Furthermore, “the penalty for a college that charges its students too much is to take away some of those students’ Pell Grant dollars, making the unfortunate students who enroll there still worse off,” Baum and McPherson write.
Perhaps the idea behind the proposal is that students will vote with their feet. They will avoid colleges that charge too much or don’t have high enough graduation rates. In reality, students don’t have that much flexibility. If a low-income student lives in a state with a poorly run public system, she’s stuck, unable to afford out-of-state tuition or private alternatives. Cutting her Pell Grant just doesn’t help.
The president also wants to expand income-based repayment of student loans, which Baum and McPherson support, if loopholes are closed.
Federal subsidies for “cost-cutting innovation,” is fine in theory, they write, but we don’t know if MOOCs will “help students—particularly at-risk students—learn more while paying less.” It’s also not clear whether “competency-based degrees . . . will increase meaningful educational opportunities or just let us count more people as having college degrees.”
Four key ideas in President Obama’s proposal have been championed by major foundations and policy analysts, including the Gates Foundation, the Lumina Foundation and the New America Foundation, notes the Chronicle.
President Obama’s plan to rate colleges’ “value” is problematic, writes Matt Reed, the “Community College Dean.”
Students who choose higher-rated schools — based on graduation rates, graduates’ earnings and other metrics — would be eligible for larger Pell Grants and subsidized loans.
For community colleges, that falls somewhere between “irrelevant” and “catastrophic.”
Pell Grants go to students, not to colleges, Reed points out. At low-cost community colleges, “Pell money above and beyond tuition and fees goes directly to the student” to help offset the cost of books, transportation and living costs.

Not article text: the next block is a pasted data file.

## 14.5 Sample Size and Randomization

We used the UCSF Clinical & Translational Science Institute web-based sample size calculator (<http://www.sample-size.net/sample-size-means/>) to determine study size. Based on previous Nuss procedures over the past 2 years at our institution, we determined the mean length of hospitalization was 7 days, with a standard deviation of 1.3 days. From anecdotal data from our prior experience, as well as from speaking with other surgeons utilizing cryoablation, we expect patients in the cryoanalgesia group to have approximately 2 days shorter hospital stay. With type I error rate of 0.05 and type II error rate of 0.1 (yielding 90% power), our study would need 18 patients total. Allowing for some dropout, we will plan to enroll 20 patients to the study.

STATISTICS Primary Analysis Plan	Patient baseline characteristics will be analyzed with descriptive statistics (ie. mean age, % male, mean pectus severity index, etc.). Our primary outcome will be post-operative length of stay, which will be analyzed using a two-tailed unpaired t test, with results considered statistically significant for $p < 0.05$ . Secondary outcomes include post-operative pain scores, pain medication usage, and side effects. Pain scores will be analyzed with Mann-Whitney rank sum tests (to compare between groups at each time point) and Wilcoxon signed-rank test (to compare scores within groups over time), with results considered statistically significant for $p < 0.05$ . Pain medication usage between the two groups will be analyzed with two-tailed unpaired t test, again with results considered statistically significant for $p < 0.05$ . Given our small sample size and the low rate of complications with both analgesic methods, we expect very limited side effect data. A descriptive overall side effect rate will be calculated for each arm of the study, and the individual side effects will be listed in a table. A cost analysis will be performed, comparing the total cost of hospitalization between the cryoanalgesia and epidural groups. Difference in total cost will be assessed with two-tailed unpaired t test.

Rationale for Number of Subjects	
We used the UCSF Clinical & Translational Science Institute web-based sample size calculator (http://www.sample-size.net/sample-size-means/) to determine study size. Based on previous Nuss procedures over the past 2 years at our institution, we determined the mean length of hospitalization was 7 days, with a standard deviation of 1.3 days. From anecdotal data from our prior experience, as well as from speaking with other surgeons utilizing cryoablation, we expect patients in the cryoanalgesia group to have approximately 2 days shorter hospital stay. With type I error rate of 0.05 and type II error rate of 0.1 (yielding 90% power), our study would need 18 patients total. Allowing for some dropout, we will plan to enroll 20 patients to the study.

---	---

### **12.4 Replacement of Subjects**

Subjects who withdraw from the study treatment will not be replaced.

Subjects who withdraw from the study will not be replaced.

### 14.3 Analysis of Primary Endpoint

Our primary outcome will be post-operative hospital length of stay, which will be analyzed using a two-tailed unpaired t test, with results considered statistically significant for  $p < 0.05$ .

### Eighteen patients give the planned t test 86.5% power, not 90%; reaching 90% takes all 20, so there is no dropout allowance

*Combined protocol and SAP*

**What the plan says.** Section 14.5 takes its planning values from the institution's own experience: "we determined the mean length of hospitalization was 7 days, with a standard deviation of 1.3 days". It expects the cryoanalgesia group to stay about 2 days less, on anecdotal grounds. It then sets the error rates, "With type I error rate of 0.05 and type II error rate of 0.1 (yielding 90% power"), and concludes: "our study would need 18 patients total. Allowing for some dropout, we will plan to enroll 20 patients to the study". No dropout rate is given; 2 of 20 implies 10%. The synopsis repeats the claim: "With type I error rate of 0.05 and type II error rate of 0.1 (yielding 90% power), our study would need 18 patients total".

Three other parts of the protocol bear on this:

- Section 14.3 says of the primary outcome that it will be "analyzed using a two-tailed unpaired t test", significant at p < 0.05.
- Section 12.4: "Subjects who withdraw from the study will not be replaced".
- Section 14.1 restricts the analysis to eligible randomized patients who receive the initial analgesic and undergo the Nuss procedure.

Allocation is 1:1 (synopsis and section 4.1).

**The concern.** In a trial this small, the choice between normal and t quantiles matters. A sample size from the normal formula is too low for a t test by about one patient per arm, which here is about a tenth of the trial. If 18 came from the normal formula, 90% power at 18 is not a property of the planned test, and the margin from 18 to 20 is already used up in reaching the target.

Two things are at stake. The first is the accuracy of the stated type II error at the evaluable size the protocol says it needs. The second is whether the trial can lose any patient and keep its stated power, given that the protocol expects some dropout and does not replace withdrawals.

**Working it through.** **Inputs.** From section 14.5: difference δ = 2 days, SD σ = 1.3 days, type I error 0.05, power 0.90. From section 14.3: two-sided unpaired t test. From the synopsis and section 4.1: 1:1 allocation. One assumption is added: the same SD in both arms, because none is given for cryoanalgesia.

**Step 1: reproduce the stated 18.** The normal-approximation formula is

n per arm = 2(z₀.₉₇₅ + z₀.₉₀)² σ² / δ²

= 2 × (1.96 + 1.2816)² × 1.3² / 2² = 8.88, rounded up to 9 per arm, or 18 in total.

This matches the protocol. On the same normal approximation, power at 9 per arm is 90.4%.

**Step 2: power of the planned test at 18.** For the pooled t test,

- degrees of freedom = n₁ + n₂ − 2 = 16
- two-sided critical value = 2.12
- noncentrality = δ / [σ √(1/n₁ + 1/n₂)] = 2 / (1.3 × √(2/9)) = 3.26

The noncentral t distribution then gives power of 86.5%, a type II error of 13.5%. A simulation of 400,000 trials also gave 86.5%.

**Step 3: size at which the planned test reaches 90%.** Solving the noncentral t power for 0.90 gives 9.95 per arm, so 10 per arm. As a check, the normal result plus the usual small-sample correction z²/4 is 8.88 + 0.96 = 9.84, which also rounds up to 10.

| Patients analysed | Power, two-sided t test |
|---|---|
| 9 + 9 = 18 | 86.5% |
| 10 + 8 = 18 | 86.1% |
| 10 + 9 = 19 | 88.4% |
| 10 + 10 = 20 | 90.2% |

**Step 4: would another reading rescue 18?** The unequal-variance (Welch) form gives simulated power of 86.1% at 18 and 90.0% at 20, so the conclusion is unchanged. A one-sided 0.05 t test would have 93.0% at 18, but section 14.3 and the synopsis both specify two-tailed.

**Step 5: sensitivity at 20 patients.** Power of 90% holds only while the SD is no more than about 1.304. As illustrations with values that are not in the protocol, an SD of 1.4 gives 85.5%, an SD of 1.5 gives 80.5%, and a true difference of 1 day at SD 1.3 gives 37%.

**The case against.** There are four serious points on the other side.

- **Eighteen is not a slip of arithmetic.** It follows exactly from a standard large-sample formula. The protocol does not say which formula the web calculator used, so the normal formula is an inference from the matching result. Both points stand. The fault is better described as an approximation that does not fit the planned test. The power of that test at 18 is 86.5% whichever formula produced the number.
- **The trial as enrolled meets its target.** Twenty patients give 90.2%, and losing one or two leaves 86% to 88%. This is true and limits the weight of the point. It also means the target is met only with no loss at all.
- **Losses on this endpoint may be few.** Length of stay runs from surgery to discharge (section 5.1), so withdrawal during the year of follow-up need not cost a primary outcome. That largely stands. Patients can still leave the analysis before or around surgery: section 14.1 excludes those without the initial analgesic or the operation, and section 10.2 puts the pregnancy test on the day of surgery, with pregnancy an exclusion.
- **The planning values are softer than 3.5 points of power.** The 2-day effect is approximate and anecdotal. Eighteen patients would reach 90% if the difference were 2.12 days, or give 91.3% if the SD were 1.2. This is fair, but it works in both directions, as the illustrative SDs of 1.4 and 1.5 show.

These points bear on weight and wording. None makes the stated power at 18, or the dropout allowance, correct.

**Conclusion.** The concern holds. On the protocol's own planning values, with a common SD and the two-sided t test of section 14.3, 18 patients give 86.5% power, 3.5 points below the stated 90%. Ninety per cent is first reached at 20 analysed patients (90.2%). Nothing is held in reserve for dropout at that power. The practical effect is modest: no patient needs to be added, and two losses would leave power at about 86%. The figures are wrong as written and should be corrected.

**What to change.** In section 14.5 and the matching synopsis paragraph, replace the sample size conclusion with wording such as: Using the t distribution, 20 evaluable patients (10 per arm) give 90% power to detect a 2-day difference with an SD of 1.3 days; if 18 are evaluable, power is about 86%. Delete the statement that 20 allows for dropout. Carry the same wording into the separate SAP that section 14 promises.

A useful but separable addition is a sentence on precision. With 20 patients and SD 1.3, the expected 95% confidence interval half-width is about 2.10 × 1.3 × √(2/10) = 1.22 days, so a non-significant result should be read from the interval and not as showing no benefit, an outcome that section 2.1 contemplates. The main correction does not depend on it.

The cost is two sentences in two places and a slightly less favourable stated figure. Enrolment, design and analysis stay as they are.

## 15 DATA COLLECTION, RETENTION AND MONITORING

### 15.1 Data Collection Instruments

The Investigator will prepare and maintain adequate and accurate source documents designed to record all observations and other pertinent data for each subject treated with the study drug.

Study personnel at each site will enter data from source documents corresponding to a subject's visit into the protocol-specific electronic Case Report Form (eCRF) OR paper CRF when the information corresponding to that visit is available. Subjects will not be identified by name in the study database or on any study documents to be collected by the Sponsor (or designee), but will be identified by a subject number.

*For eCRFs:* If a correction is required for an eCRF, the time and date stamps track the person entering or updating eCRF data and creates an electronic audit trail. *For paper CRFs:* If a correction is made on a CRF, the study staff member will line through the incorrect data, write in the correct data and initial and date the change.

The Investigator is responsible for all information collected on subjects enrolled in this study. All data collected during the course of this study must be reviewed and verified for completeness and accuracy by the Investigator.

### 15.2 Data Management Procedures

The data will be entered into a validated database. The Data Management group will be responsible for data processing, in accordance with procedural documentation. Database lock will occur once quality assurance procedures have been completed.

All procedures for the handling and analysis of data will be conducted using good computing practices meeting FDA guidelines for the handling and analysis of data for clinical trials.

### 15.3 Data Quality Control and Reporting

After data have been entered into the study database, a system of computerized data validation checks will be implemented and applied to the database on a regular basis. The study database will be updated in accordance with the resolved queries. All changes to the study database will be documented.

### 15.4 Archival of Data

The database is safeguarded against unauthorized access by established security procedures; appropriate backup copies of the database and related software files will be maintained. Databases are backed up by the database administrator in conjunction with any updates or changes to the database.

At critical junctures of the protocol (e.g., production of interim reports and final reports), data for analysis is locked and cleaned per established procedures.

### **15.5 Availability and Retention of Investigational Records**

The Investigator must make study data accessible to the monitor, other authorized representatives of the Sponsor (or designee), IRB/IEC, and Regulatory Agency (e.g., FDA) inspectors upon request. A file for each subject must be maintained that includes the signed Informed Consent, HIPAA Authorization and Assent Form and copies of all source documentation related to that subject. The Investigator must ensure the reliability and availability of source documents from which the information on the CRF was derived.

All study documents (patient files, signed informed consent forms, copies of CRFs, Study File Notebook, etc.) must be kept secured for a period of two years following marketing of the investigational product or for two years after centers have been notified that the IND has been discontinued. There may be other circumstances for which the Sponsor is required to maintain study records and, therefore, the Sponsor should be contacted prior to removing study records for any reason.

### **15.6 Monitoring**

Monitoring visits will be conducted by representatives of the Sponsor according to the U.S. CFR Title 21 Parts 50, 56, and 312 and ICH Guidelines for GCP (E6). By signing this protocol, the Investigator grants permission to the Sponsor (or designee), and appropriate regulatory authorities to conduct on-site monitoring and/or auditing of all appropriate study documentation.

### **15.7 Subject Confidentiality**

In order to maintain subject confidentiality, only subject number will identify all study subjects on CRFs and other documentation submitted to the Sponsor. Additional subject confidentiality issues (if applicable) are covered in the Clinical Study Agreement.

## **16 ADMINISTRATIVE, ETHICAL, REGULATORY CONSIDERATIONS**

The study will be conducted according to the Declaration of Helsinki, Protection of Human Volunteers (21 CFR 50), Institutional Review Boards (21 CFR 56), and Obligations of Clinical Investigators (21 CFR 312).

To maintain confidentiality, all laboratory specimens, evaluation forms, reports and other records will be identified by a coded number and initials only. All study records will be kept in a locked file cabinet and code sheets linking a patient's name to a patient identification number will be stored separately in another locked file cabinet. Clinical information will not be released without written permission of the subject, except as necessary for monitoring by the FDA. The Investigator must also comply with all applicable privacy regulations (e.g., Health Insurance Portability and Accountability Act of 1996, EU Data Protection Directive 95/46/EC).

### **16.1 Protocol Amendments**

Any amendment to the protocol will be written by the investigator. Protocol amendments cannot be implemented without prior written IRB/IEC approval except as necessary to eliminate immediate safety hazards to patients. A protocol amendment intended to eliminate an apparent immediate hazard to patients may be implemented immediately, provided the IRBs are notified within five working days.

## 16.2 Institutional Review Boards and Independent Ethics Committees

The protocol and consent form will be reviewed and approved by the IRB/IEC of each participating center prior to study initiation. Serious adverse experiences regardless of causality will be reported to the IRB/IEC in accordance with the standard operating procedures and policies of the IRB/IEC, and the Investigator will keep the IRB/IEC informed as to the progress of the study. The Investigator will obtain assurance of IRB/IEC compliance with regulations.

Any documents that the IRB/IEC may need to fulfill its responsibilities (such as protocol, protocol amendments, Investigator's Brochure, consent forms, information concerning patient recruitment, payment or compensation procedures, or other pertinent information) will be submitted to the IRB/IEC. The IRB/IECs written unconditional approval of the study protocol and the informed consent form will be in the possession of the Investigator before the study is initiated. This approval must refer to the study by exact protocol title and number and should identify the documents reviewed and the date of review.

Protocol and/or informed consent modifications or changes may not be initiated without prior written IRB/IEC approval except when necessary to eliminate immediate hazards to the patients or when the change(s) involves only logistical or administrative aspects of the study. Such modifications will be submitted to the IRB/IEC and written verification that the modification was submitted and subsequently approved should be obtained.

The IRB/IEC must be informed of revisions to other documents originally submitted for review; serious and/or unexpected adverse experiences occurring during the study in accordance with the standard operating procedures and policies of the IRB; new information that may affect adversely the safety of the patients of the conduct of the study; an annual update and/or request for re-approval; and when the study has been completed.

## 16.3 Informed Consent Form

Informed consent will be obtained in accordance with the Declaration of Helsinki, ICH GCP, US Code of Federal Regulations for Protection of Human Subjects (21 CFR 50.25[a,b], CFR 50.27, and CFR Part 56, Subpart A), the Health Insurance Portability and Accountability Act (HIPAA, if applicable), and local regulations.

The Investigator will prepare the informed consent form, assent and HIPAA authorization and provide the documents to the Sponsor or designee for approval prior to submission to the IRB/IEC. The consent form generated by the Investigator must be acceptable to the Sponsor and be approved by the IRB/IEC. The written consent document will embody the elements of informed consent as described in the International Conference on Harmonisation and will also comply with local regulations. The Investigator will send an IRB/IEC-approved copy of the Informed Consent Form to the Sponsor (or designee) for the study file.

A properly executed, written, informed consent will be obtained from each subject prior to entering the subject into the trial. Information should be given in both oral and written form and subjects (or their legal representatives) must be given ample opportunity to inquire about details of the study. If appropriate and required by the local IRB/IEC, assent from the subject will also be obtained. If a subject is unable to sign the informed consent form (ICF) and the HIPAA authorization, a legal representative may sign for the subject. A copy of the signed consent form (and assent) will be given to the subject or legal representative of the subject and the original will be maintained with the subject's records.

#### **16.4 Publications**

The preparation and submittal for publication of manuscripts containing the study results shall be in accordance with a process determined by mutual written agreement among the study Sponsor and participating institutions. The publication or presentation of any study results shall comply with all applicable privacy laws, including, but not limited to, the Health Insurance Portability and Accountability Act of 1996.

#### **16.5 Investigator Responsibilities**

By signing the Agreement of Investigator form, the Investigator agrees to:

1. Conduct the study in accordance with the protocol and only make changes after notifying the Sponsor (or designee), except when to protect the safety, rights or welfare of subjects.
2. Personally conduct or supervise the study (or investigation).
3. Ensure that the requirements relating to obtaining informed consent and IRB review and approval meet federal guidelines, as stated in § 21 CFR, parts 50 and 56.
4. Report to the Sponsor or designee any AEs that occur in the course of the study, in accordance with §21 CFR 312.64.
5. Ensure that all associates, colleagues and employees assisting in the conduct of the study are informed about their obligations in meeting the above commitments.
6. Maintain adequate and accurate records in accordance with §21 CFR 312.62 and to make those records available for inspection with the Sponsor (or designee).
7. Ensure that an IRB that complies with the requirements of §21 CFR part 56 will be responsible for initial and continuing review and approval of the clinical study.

. . . for most community colleges, a higher Pell ceiling wouldn’t mean a single dollar more for the colleges themselves. But it might well mean a larger influx of low-income students, who would presumably be rewarded for forsaking more expensive options.
Over time, more expensive colleges would benefit doubly. They’d get higher graduation rates from having a higher-income student body — these things tend to correlate — and as a result, the low-income they do attract would come with larger checks. Meanwhile, the lower-cost colleges would absorb more high-risk students, without additional funding to pay for the supports that increase their chances of success. The only way that community colleges would capture a gain from an increase in Pell grants would be to … wait for it … raise costs dramatically.
Higher education needs to develop a sophisticated data system, like baseball’s sabermetrics, Reed writes.
Start with an “expected” graduation rate, say, based on the demographic profile of the students. Colleges that do better than their demographics would suggest must be doing something right; colleges that underperform their demographics presumably have some work to do. That way, we aren’t just conflating institutional performance with the economic class of the student body.
The federal method of calculating graduation rates, which ignores part-time students and transfers, is notoriously unreliable for community colleges. Analyzing graduates’ earnings also is complex.
Obama’s higher education proposals are drawing “mixed reviews,” reports the Chronicle of Higher Education.
Gloria Nemerowicz is president of the Yes We Must Coalition, which represents 33 small private colleges where at least 50 percent of the students are needy enough to be eligible for Pell Grants. She said she appreciates that the president’s plan would compare like institutions. But she’s uneasy about efforts to rate colleges based on the earnings of their graduates.
Many of Yes We Must’s member colleges are small regional institutions whose graduates serve their communities as social workers, as teachers, and in other careers that don’t pay well. It’s not fair to penalize colleges for that pattern, she said.
The Education Department’s College Scorecard will include earnings information in the fall, but only for student aid recipients, notes the Chronicle. Congress has forbidden a “unit record” system to track all students.
By 2018, the seven-college system aims to award 40 percent more degrees and 15 percent more certifications, boost the graduation rate to 20 percent, and increase transfers to four-year institutions. In addition, Reinvention7 calls for more than two-thirds of occupational students finding jobs in their field, a third of new remedial students advancing to college-level work and speedier success for adult ed students.